Lora Reynolds is pleased to announce an exhibition of new paintings and drawings by Jim Torok—the
artist’s seventh show at the gallery.
Jim Torok’s miniature portraits are incredibly lifelike. Oil paintings on panel, most are five inches high by
four inches wide and an inch-and-a-half thick (although some are even smaller). For more than 20 years,
he has been painting friends, artists, family, and himself in this mostly unwavering format—face forward,
head and shoulders, neutral expression. Despite their diminutive size and his subjects’ lack of overt
expression, Torok’s portraits are powerful (if subtle) exclamations of personhood.
Before starting a rigorous day’s work on his portraits, Torok makes a handful of loose drawings on copy
paper—drawing in a style he began to develop as a child. He tries to let himself draw whatever is on his
mind, no matter how ridiculous, to warm up his hand and mind. The drawings can be block-letter slogans
(tender or aspirational, sarcastic or obscene), monologues by bald stick figures with oversized noses
(self-deprecating self-portraits), or any sort of inventive and absurd doodle. In colored pencil or felttipped
marker, Torok’s expressive cartoons form a surprising counterpoint to his hyperrealistic portraits.
Yes, these two bodies of work are by the same artist.
The cartoons reveal some of Torok’s most intimate feelings and beliefs. He worries about not being smart
enough, young enough, or good-looking enough. He marvels at the power of the internet but is
ambivalent about his attachment to his smartphone. The new political order concerns him. Kindness and
dream-chasing are virtues he reaches for. And tomorrow will be better. Surely.
This exhibition includes dozens of cartoons but only two portraits, both of which depict accomplished,
extraordinary women—Mónica de la Torre and Alexa Wesner—whose work and values sometimes mirror
De la Torre is a poet, scholar, and contributing editor to BOMB Magazine (which mostly features
conversations between artists). The final lines of The Happy End/All Welcome, her recent collection of
poems, are “…this was made but it / wasn’t written. // The next one up is in made-up tongues.” When
asked about this closing passage, de La Torre has said, “I struggle with endings. Pointing to what’s next
was my way of (not) closing the book.” Her discomfort with finitude—and faith in the constancy of
change—align with Torok’s optimistic gaze toward the future. One of his new cartoon drawings reads
“Exciting New Day Ahead! (Get Ready).”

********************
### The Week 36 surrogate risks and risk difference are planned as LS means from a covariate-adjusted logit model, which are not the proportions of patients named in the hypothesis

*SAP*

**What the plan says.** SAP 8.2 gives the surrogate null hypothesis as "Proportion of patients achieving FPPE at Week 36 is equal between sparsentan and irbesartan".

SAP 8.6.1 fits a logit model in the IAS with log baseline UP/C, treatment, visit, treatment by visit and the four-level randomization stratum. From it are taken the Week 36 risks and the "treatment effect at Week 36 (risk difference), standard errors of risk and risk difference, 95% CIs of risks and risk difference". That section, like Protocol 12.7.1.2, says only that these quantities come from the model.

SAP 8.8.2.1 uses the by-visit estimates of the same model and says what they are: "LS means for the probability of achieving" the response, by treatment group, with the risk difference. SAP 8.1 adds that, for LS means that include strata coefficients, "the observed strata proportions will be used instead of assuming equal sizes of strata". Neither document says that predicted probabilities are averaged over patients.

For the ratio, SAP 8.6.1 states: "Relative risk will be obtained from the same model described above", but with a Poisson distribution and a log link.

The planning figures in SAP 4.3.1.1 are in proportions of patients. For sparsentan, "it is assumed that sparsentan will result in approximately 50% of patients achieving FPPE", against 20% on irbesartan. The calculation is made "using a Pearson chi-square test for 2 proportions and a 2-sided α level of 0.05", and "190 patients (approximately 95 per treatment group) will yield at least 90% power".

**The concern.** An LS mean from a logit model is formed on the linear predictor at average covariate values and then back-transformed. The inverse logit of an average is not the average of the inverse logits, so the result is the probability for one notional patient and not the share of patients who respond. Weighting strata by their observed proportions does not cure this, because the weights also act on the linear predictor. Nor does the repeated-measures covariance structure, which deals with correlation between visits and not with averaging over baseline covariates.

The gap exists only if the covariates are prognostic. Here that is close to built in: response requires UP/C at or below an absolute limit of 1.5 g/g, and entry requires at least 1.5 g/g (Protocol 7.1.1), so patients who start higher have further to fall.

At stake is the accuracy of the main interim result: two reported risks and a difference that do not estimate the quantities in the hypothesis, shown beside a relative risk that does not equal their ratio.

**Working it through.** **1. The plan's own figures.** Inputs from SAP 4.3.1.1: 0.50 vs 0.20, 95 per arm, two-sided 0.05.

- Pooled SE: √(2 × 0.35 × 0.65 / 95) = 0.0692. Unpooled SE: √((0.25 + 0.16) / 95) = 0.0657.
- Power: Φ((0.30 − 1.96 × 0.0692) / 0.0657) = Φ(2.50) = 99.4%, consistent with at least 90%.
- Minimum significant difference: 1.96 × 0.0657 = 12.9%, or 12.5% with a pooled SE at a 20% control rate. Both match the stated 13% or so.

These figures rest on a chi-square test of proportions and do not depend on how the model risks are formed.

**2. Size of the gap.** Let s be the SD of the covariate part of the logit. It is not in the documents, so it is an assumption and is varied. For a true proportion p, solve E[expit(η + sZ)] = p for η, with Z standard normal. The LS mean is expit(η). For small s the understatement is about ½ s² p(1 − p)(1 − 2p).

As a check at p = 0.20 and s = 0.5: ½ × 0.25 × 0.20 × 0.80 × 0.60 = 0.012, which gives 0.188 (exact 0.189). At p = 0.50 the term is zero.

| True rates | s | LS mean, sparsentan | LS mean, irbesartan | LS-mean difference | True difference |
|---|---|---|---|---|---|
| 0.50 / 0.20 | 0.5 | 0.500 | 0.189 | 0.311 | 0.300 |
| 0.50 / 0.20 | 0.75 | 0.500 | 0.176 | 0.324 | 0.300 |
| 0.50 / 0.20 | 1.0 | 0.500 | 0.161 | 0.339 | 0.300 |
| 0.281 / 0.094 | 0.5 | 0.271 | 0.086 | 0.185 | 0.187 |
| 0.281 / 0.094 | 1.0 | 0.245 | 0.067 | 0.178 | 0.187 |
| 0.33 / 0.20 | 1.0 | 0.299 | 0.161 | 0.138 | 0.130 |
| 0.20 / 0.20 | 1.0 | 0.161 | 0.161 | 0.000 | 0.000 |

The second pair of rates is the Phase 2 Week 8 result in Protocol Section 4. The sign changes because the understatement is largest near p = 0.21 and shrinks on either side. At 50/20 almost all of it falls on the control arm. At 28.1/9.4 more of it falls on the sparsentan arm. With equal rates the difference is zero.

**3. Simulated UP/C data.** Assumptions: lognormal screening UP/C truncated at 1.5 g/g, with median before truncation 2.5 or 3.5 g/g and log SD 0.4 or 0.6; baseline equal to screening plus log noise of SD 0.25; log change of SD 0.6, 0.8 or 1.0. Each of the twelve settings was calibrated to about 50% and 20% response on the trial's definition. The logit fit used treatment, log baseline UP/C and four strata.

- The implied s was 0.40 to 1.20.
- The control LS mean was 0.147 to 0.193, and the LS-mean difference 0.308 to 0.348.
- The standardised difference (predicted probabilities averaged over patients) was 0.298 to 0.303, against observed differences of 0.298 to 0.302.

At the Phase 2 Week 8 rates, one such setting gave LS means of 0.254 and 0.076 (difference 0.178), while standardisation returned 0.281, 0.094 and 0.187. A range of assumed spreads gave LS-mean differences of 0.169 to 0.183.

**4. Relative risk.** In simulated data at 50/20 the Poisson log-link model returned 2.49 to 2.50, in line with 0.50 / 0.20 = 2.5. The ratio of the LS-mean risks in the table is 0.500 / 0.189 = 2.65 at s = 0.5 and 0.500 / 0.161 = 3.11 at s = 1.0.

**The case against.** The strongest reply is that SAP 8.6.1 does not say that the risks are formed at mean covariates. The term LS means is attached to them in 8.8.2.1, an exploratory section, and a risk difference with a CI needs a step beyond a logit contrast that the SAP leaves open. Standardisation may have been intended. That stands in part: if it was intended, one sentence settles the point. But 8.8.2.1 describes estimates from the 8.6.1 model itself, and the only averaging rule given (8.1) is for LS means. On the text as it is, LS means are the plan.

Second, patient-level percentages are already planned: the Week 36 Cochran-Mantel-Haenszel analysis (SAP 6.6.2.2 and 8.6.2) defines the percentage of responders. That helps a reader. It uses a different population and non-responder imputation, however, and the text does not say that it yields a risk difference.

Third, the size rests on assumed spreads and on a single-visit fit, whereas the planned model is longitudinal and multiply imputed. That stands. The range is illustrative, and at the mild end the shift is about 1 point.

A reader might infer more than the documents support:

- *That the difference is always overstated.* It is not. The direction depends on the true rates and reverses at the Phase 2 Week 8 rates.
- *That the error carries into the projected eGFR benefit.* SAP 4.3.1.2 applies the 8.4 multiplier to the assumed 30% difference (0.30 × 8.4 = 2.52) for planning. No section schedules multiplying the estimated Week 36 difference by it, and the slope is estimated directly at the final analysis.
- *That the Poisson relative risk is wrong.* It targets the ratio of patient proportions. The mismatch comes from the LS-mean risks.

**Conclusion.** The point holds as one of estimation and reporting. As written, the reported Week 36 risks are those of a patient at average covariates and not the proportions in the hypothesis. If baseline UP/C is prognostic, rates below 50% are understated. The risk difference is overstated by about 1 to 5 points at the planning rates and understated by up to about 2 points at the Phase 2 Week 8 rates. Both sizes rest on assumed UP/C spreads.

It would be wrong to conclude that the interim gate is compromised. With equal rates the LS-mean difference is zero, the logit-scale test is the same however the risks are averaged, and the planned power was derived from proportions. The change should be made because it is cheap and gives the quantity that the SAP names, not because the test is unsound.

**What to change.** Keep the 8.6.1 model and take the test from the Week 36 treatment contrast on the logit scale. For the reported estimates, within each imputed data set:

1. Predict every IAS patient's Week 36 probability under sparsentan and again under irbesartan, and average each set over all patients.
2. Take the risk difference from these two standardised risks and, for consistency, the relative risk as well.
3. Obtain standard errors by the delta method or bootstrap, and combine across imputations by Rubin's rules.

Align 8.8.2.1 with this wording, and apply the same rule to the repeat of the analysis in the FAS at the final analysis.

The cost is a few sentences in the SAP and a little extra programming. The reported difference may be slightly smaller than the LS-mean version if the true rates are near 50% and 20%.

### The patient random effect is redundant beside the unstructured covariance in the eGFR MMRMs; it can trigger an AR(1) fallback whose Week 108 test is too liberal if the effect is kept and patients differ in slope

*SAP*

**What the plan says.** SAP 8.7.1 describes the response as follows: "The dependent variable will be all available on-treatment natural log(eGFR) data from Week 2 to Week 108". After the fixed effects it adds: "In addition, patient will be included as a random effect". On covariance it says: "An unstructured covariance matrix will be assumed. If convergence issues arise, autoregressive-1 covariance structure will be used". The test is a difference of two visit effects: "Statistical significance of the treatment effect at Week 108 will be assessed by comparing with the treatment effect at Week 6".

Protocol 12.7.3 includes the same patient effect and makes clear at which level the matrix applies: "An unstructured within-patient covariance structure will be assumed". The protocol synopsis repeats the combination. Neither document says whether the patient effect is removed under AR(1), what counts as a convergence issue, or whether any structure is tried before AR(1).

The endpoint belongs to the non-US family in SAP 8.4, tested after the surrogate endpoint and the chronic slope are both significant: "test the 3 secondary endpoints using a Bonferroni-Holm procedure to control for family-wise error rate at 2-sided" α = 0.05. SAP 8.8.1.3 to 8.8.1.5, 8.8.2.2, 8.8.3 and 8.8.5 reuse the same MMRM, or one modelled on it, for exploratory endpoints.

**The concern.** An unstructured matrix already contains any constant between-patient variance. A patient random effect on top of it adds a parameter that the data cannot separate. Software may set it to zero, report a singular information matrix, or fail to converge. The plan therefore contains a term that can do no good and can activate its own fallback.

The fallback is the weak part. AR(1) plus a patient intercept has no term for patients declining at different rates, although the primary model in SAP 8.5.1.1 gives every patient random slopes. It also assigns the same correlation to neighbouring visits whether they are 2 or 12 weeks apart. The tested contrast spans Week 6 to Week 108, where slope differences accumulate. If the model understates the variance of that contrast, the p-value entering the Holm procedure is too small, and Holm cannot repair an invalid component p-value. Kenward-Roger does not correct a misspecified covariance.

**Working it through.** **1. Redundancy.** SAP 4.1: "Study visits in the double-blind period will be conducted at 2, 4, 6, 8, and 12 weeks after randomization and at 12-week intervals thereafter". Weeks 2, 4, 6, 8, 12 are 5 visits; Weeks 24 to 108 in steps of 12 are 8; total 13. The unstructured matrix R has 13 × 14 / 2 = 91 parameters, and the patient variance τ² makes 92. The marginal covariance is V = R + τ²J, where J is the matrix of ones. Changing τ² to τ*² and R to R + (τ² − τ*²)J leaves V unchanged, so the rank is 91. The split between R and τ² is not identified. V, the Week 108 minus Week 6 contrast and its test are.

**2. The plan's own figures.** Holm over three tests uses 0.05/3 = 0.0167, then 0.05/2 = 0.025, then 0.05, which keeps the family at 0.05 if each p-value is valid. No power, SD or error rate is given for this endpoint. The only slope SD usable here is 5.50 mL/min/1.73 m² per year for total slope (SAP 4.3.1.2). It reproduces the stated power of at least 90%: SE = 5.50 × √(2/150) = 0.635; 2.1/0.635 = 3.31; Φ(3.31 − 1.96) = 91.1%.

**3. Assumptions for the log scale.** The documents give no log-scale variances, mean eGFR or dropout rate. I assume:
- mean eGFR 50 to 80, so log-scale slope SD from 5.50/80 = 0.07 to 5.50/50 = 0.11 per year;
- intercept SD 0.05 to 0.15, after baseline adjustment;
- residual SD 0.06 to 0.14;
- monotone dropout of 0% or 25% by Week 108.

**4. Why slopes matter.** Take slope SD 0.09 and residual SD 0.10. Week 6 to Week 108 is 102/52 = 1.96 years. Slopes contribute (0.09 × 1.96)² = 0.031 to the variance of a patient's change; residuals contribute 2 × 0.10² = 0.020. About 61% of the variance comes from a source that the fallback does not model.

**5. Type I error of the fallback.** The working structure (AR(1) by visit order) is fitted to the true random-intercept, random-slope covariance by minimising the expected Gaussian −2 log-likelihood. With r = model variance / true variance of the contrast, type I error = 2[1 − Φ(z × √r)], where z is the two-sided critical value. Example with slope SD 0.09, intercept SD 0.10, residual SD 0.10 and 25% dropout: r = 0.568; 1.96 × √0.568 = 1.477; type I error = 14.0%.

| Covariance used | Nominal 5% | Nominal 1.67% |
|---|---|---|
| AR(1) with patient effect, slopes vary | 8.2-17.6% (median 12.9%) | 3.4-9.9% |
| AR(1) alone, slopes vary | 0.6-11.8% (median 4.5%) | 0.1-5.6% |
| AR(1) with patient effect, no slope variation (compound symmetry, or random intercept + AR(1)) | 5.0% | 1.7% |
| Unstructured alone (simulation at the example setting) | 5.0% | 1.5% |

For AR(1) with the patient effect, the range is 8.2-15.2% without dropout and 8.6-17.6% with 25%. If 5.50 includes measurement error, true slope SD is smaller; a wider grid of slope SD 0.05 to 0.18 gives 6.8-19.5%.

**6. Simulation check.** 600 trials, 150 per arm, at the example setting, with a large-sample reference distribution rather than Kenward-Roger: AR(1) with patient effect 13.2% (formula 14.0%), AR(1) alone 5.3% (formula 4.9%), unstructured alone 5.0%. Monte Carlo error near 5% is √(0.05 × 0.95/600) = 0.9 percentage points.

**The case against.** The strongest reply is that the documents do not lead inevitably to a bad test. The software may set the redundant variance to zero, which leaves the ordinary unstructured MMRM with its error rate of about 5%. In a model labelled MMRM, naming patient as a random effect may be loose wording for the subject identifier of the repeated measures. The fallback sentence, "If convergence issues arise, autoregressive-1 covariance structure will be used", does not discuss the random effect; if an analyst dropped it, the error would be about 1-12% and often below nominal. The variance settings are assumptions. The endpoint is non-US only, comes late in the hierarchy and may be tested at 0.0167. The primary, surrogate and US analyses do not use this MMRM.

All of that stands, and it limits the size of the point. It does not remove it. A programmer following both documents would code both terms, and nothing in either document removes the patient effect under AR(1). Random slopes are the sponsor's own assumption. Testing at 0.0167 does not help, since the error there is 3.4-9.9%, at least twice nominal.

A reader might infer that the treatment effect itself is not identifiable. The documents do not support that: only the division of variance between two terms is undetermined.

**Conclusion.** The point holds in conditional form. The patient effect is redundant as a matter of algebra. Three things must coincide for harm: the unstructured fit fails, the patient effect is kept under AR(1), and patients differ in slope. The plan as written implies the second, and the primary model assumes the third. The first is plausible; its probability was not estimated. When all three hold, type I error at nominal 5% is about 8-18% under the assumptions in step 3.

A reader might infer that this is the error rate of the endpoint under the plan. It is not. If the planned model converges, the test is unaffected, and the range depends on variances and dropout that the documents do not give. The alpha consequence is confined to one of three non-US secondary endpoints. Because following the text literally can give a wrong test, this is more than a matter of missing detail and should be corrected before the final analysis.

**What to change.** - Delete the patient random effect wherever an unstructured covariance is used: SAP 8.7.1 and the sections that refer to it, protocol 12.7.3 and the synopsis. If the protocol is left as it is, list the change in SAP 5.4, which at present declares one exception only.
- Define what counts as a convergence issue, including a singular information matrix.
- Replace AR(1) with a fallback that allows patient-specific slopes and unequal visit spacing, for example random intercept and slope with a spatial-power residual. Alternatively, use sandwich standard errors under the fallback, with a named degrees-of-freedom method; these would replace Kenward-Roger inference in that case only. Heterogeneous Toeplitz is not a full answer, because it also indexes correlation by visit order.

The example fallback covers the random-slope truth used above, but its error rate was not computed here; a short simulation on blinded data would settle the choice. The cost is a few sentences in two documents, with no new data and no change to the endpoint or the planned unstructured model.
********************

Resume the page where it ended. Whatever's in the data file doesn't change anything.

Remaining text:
Alexa Wesner, on the other hand, was the American Ambassador to Austria until January 20 of this year.
She was a tech executive and entrepreneur before moving into public service, founding five Texas-based
organizations that promote progressive stances on issues including voter rights, affordable healthcare,
income inequality, and LGBT rights. Wesner has served on the boards of nonprofits that empower young
girls, create first-generation college graduates, and champion contemporary art. As Ambassador, she
often spoke publicly about the the unlimited potential of creativity to move us toward a more just
society—one in which we treat each other with grace, work together in hard times, and respect one
Who Torok chooses to paint and what his subjects symbolize are just as important as how he makes
such virtuosic paintings or that his cartoons are so different from the portraits. Visual artists represent
the majority of the people he has painted over the years, perhaps because he identifies with dreamers,
idealists, and passionate, determined, thoughtful people. Artists are not the only ones who possess these
qualities, of course; everyone stands to benefit from an enthusiastic belief in oneself, others, and the
future, even amid the occasional flash of insecurity.
Jim Torok, born in 1954 in Indiana, lives and works in Brooklyn and upstate New York. Torok has had solo
exhibitions at the National Portrait Gallery (Washington D.C.), Denver Art Museum, Ulrich Museum of Art
(Kansas), Taubman Museum of Art (Virginia), and OMI International Arts Center (New York). He has
participated in shows at the Brooklyn Museum of Art, FLAG Art Foundation (New York), Contemporary
Arts Center (Cincinnati), and Blanton Museum of Art (Austin). His work is in the collections of the
Metropolitan Museum of Art (New York) and Museum of Modern Art (New York).